The Art of Making Art: The Visual Arts Inspire the Musical Arts for New Music Ensemble Concert
Left to Right: Rebecca Allan, "Vernal Pool, Ferns" (2009); Georgia O'Keeffe, "Radiator Building" (1924); Jackson Pollock, "No. 5" (1948)
FAYETTEVILLE, Ark. – The Arkansas New Music Ensemble will open its fall concert series with “Brush Strokes and Music Notes” at 7:30 p.m. Thursday, Oct. 16, in the Fine Arts Center's Stella Boyle Concert Hall. The concert will feature three works inspired by visual art: Laura Kamisky's composition, Horizon Lines, Ladder to the Moon, by Michael Daugherty and Matthew Tommasini's Torn Canvases. The public is invited and admission is free.
The concert will begin with Horizon Lines featuring faculty members Theresa Delaplain, instructor of oboe, and Lia Uribe, assistant professor of bassoon, and Miloslava Panayotova, instructor of piano. A film highlighting the work of Rebecca Allan will accompany the piece.
Allan has described her work as “rooted in the changing cycles of nature as well as a deep curiosity about science and the forces underlying what we observe on the surface of things.” The New York City-based artist’s work has focused on exploring the natural world of the Northeast, Pacific Northwest and Gulf Coast.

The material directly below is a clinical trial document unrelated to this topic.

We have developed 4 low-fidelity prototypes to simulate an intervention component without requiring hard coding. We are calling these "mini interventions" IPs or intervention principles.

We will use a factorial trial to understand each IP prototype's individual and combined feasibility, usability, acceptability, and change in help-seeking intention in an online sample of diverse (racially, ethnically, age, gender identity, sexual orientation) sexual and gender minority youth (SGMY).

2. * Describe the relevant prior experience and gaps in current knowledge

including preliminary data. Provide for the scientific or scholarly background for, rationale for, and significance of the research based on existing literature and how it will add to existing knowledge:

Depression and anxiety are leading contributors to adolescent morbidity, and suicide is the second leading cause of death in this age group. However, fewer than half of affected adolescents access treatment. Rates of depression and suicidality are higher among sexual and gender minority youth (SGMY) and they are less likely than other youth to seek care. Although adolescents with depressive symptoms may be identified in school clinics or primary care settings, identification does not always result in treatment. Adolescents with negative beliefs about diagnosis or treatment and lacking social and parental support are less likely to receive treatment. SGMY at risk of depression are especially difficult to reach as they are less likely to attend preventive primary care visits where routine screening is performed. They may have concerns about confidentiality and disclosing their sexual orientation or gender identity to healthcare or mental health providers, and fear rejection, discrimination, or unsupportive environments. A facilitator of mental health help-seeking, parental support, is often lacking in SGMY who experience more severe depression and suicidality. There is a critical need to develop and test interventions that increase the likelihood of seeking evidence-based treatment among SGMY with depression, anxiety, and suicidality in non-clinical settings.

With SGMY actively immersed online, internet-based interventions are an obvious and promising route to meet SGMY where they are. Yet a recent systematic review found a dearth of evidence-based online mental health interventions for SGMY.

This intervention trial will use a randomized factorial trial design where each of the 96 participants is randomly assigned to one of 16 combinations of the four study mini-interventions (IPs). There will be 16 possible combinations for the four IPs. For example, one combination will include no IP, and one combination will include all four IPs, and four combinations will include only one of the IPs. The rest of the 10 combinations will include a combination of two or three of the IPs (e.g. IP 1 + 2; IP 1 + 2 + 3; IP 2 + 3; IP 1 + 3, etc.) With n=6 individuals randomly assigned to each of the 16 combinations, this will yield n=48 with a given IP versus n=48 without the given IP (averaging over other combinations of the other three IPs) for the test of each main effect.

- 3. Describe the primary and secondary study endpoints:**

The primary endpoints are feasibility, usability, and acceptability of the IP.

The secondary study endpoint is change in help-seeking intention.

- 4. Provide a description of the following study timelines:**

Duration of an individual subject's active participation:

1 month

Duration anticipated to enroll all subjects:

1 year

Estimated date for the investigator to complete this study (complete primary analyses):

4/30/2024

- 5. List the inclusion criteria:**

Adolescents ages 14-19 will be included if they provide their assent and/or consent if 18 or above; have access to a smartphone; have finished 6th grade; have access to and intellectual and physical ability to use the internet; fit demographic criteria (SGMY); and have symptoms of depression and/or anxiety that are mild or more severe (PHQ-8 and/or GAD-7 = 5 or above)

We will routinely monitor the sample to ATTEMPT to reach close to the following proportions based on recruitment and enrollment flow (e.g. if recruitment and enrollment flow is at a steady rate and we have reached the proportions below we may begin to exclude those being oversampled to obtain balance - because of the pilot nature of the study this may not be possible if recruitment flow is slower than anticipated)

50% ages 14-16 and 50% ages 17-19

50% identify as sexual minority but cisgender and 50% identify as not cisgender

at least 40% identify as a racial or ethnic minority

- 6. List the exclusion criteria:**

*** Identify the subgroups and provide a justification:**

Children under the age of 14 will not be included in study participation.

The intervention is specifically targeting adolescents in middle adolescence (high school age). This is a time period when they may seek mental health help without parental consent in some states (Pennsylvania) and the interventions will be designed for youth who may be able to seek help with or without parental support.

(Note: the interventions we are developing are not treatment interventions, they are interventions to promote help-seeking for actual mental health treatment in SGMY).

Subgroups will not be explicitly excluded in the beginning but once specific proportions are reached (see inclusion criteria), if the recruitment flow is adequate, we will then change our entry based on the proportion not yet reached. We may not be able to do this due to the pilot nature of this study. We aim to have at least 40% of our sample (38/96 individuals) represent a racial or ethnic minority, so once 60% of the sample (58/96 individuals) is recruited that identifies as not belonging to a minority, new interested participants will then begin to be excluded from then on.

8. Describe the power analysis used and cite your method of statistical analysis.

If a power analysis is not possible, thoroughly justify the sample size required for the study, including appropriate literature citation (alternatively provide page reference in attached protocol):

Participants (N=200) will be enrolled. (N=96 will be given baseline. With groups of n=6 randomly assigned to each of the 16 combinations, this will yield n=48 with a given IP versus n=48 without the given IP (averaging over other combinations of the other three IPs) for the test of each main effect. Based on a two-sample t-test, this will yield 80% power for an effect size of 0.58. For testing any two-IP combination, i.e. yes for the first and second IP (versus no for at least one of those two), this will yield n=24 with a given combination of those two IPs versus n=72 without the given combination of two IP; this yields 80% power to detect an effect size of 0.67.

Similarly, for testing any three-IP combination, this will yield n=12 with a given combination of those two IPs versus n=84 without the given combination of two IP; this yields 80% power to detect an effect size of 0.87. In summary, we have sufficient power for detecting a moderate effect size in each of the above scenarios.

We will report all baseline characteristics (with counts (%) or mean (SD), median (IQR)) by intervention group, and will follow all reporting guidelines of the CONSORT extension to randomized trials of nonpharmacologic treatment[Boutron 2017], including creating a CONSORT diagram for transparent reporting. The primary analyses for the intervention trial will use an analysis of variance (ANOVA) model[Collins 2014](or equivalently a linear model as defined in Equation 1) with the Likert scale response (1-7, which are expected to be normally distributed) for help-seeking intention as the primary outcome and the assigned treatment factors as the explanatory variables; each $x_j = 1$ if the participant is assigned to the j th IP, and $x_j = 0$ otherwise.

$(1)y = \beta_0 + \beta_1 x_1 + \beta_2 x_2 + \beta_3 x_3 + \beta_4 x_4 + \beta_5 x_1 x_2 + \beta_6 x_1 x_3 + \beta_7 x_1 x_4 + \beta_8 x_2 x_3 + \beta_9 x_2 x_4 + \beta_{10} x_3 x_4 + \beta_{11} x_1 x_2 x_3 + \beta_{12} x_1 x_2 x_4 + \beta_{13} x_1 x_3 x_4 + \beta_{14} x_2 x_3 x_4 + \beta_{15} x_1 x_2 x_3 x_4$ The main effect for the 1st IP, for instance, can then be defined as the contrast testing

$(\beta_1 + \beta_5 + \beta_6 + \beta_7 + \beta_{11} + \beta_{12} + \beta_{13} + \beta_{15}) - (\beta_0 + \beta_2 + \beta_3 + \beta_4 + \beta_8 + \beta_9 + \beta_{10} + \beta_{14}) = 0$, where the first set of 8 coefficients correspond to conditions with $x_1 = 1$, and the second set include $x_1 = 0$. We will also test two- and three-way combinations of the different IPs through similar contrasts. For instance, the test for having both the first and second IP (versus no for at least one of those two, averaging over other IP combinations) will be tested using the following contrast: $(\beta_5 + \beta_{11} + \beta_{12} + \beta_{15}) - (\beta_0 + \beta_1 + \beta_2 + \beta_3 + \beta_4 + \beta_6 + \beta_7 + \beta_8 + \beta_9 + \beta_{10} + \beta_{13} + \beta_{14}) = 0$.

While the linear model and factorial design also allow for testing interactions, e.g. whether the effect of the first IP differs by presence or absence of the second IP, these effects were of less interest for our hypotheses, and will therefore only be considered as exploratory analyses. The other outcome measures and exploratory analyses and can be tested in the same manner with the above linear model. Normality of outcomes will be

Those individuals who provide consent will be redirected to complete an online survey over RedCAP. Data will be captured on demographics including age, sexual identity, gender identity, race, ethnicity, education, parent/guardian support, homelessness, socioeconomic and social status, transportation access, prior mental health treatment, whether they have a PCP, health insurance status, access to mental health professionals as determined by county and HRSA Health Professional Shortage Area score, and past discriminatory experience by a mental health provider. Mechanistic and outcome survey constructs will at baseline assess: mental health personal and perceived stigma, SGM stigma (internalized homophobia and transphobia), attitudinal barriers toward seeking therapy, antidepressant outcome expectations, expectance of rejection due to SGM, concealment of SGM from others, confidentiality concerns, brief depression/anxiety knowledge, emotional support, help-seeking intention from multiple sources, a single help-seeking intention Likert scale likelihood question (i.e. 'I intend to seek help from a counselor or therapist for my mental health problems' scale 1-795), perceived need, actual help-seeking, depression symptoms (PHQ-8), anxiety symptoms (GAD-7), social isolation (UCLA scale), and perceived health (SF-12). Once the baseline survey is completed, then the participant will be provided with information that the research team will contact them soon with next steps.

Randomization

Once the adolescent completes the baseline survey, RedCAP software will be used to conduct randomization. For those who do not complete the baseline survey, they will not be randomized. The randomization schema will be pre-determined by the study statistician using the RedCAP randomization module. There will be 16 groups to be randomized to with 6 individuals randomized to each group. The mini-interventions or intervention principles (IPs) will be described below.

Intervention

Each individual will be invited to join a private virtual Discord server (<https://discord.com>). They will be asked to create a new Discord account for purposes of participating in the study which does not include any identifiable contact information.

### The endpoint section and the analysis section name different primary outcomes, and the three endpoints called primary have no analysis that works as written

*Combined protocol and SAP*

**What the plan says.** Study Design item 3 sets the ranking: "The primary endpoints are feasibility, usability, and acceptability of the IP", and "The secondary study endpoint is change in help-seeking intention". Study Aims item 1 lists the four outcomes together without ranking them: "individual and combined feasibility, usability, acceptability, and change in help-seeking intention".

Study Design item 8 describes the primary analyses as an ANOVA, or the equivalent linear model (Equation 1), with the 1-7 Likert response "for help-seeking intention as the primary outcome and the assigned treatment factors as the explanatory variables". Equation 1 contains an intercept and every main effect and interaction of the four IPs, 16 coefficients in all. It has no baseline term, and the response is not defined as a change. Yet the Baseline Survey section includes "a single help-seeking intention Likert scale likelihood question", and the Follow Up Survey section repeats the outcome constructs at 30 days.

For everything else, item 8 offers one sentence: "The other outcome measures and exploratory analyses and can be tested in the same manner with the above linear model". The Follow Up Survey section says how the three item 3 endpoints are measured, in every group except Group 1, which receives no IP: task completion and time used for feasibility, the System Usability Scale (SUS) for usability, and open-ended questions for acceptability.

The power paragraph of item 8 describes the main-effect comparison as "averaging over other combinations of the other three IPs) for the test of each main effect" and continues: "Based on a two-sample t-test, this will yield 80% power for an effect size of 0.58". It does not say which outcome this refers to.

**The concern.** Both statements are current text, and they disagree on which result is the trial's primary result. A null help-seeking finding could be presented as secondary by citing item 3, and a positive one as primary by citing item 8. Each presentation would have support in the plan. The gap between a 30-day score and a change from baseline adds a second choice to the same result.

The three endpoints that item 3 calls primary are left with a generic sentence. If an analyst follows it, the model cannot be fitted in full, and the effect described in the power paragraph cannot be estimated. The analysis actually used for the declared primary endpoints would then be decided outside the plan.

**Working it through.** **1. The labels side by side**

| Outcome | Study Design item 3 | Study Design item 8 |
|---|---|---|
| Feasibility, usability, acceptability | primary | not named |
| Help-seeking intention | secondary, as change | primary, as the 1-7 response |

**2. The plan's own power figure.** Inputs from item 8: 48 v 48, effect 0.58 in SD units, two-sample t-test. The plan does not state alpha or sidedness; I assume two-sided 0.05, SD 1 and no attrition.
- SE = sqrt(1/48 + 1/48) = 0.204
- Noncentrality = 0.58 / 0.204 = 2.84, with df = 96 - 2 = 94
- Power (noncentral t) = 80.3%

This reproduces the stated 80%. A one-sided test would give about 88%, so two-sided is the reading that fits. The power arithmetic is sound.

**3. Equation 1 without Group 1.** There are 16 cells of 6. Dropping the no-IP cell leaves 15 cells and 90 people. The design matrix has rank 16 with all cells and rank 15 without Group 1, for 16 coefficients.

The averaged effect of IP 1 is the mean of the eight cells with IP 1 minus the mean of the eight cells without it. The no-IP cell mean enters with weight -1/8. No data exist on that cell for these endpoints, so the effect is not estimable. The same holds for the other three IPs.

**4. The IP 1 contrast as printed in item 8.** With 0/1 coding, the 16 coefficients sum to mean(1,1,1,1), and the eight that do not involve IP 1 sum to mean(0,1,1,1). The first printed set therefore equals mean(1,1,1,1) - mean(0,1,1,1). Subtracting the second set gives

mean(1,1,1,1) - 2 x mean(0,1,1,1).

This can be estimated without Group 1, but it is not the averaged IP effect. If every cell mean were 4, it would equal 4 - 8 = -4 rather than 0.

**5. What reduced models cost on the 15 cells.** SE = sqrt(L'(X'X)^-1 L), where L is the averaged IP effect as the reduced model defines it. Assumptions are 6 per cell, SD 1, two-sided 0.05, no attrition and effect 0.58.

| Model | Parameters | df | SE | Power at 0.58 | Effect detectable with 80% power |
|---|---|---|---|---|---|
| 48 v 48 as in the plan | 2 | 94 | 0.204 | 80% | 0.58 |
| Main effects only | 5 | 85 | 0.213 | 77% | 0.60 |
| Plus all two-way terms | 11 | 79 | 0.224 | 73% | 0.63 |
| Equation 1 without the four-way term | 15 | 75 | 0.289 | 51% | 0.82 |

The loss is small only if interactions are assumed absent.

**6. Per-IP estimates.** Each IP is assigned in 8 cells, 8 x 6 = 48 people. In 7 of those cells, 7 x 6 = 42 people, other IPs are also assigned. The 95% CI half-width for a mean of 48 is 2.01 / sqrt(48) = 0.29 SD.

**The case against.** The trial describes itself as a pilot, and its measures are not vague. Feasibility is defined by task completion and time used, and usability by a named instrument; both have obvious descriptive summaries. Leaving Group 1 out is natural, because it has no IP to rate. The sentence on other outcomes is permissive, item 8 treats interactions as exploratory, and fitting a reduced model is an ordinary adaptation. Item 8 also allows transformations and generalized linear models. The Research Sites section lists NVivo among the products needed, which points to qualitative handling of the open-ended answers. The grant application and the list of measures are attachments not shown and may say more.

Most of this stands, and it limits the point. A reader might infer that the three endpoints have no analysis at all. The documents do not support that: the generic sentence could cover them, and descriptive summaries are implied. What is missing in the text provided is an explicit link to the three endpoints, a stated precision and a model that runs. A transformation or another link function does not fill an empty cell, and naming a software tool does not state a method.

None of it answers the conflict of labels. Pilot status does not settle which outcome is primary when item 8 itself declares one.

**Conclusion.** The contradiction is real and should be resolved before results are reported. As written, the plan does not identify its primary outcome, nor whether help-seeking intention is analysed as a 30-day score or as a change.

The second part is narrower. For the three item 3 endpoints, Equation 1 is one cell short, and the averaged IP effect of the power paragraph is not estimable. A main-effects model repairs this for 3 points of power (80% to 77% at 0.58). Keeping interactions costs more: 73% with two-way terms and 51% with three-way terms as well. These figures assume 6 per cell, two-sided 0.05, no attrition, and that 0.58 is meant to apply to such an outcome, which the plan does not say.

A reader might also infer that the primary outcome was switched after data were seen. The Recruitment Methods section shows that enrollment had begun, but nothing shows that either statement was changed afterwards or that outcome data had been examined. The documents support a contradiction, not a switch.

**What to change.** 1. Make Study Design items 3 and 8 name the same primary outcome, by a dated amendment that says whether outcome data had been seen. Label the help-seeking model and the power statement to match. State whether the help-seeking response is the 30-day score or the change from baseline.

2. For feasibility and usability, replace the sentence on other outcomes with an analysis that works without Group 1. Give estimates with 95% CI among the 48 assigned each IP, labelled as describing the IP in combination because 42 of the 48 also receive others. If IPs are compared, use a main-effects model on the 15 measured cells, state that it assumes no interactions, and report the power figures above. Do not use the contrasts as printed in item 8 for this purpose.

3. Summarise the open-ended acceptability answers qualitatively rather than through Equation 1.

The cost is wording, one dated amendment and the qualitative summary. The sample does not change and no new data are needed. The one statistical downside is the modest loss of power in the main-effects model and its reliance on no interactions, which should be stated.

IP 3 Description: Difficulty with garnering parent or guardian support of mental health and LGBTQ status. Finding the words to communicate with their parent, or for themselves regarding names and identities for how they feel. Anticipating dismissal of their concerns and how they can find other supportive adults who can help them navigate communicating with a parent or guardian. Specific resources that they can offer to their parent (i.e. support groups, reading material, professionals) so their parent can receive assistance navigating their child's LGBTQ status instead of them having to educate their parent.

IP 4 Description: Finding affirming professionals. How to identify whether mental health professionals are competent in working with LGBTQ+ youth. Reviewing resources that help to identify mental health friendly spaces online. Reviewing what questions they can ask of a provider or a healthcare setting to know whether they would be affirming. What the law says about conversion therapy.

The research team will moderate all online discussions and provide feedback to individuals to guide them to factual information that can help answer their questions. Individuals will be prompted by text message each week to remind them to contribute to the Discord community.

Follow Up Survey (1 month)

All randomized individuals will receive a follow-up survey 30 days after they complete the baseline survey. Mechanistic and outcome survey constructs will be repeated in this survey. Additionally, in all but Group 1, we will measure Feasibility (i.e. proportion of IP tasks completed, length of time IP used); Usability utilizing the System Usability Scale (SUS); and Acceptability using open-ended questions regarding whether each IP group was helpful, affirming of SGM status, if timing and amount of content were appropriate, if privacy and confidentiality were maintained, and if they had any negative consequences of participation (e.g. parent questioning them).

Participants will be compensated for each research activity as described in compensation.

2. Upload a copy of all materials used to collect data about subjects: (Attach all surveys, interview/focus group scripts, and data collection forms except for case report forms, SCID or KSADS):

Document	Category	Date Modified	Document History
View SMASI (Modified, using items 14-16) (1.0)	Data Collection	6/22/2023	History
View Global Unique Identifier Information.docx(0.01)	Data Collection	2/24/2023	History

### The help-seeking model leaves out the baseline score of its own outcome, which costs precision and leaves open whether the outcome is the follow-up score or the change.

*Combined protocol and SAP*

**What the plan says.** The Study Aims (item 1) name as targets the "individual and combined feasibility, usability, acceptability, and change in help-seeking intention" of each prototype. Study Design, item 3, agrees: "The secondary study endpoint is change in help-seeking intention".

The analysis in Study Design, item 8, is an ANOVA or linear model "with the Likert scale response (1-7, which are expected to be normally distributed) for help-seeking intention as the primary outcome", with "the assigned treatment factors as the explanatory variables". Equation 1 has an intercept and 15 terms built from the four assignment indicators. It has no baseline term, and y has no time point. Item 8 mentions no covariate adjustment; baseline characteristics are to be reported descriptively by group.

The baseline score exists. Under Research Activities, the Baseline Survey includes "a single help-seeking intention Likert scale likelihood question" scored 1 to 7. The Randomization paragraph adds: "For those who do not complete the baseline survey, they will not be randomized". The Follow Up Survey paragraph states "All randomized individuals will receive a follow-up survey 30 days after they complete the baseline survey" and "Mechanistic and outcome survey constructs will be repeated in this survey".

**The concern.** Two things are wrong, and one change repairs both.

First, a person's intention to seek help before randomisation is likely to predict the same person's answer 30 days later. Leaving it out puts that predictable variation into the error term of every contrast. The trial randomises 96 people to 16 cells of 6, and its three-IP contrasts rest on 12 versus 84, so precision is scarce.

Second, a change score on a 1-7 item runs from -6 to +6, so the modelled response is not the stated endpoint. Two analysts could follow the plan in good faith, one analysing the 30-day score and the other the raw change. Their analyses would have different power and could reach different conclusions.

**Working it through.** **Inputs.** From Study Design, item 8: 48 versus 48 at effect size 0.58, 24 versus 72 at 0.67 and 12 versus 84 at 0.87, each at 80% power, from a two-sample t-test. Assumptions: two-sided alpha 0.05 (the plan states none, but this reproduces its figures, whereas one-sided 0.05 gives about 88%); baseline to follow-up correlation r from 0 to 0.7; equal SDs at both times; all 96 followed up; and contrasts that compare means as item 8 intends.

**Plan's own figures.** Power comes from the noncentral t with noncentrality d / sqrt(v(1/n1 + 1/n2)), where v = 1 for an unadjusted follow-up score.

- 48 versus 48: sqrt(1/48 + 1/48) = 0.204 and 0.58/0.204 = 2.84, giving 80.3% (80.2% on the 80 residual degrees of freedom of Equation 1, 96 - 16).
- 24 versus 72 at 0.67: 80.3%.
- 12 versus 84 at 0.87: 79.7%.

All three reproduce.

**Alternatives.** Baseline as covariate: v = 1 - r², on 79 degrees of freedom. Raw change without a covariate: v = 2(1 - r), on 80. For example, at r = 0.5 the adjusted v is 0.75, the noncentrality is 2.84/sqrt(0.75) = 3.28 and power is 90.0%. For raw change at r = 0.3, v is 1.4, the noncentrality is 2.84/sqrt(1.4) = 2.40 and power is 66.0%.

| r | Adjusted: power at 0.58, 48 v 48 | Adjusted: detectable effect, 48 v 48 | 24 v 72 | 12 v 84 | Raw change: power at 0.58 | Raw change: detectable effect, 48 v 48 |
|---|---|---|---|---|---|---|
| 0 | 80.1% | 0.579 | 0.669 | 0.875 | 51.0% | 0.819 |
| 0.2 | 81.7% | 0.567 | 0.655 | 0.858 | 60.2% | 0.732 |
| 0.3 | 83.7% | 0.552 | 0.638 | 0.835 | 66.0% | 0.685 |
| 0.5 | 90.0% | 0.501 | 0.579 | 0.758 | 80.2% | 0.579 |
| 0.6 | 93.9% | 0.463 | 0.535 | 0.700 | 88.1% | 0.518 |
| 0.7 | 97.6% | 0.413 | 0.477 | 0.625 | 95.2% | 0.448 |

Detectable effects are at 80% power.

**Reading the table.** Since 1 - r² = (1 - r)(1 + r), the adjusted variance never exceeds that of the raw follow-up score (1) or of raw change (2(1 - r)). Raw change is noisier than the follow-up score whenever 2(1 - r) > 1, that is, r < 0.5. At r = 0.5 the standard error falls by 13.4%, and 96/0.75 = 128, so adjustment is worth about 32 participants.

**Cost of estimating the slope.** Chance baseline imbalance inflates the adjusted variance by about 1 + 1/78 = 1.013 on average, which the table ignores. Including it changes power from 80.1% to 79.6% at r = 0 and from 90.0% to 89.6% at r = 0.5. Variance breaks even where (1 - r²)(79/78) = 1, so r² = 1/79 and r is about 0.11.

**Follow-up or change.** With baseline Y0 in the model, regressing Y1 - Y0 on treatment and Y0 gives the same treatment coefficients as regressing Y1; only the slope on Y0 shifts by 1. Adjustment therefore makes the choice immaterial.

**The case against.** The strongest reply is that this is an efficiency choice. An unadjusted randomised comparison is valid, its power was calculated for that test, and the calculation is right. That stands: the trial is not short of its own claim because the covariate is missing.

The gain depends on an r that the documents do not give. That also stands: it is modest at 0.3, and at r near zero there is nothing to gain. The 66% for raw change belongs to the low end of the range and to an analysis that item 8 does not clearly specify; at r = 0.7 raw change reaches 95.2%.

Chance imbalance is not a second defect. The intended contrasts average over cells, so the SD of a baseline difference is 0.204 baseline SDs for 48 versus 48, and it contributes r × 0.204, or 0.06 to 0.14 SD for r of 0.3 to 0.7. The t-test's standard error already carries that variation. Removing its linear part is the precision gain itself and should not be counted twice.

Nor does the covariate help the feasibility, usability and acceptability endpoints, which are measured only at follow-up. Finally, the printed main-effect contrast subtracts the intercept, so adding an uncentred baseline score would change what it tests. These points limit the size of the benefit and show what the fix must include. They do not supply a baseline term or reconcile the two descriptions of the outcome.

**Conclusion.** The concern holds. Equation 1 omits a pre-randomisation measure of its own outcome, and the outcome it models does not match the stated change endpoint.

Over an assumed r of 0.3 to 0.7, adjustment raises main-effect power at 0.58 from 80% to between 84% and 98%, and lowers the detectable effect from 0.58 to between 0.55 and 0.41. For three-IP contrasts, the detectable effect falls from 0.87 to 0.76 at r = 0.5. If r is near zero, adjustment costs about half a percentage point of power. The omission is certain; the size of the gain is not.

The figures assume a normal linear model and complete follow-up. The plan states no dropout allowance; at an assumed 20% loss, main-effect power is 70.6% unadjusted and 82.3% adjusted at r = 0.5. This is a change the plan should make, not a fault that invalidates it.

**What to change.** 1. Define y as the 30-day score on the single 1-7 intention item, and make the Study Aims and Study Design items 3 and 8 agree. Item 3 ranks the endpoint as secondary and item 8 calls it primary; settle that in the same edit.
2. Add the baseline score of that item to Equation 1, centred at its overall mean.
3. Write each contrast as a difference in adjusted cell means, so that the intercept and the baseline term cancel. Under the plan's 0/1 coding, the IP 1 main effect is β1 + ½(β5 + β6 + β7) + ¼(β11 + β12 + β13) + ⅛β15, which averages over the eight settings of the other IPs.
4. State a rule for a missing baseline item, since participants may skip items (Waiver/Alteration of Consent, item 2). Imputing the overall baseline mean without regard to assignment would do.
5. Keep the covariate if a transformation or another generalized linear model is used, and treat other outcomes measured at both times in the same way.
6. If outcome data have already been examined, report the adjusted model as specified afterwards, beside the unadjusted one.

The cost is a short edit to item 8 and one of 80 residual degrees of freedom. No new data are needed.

Inspired by American artist Georgia O'Keeffe, Ladder to the Moon is a work for solo violin, wind octet, double bass and percussion. Er-Gene Kahng, associate professor of violin, will be featured in this performance.
O'Keeffe, recognized as the mother of the American modernist movement, traveled throughout the United States looking for inspiration. From New York to New Mexico, O'Keeffe sought to depict the starkest realities of the human condition using a style all her own. The performance will include Saxton Esposito, a senior in the Department of Art, who will paint while the ensemble plays Daugherty’s composition.
"One goal of the New Music Ensemble is to highlight our terrific music faculty here at the university,” said Jamal Duncan, director of the ensemble. “Horizon Lines and Ladder to the Moon offer the audience as well as our students an opportunity to hear these first-rate artists. For the students in the ensemble, it becomes an incredibly special opportunity to see how a master player works in rehearsal and performance."
The concert will conclude with Torn Canvases. Heavily influenced by the abstract expressionist movement, Tommasini's composition derives much of its style from Jackson Pollock. Pollock's unconventional method of drip painting ensured that any piece he produced was indelibly his own.
Often called “action painting,” the style produces images through the kinetic movements of the human body rather than methodical and deliberate brush strokes. The outcome was often frantic and messy, but was imbued with something much closer to the human essence. This fragmented method is echoed in the divided instrumentation in Torn Canvases, which like Pollock's paintings, form something greater than the sum of its parts.
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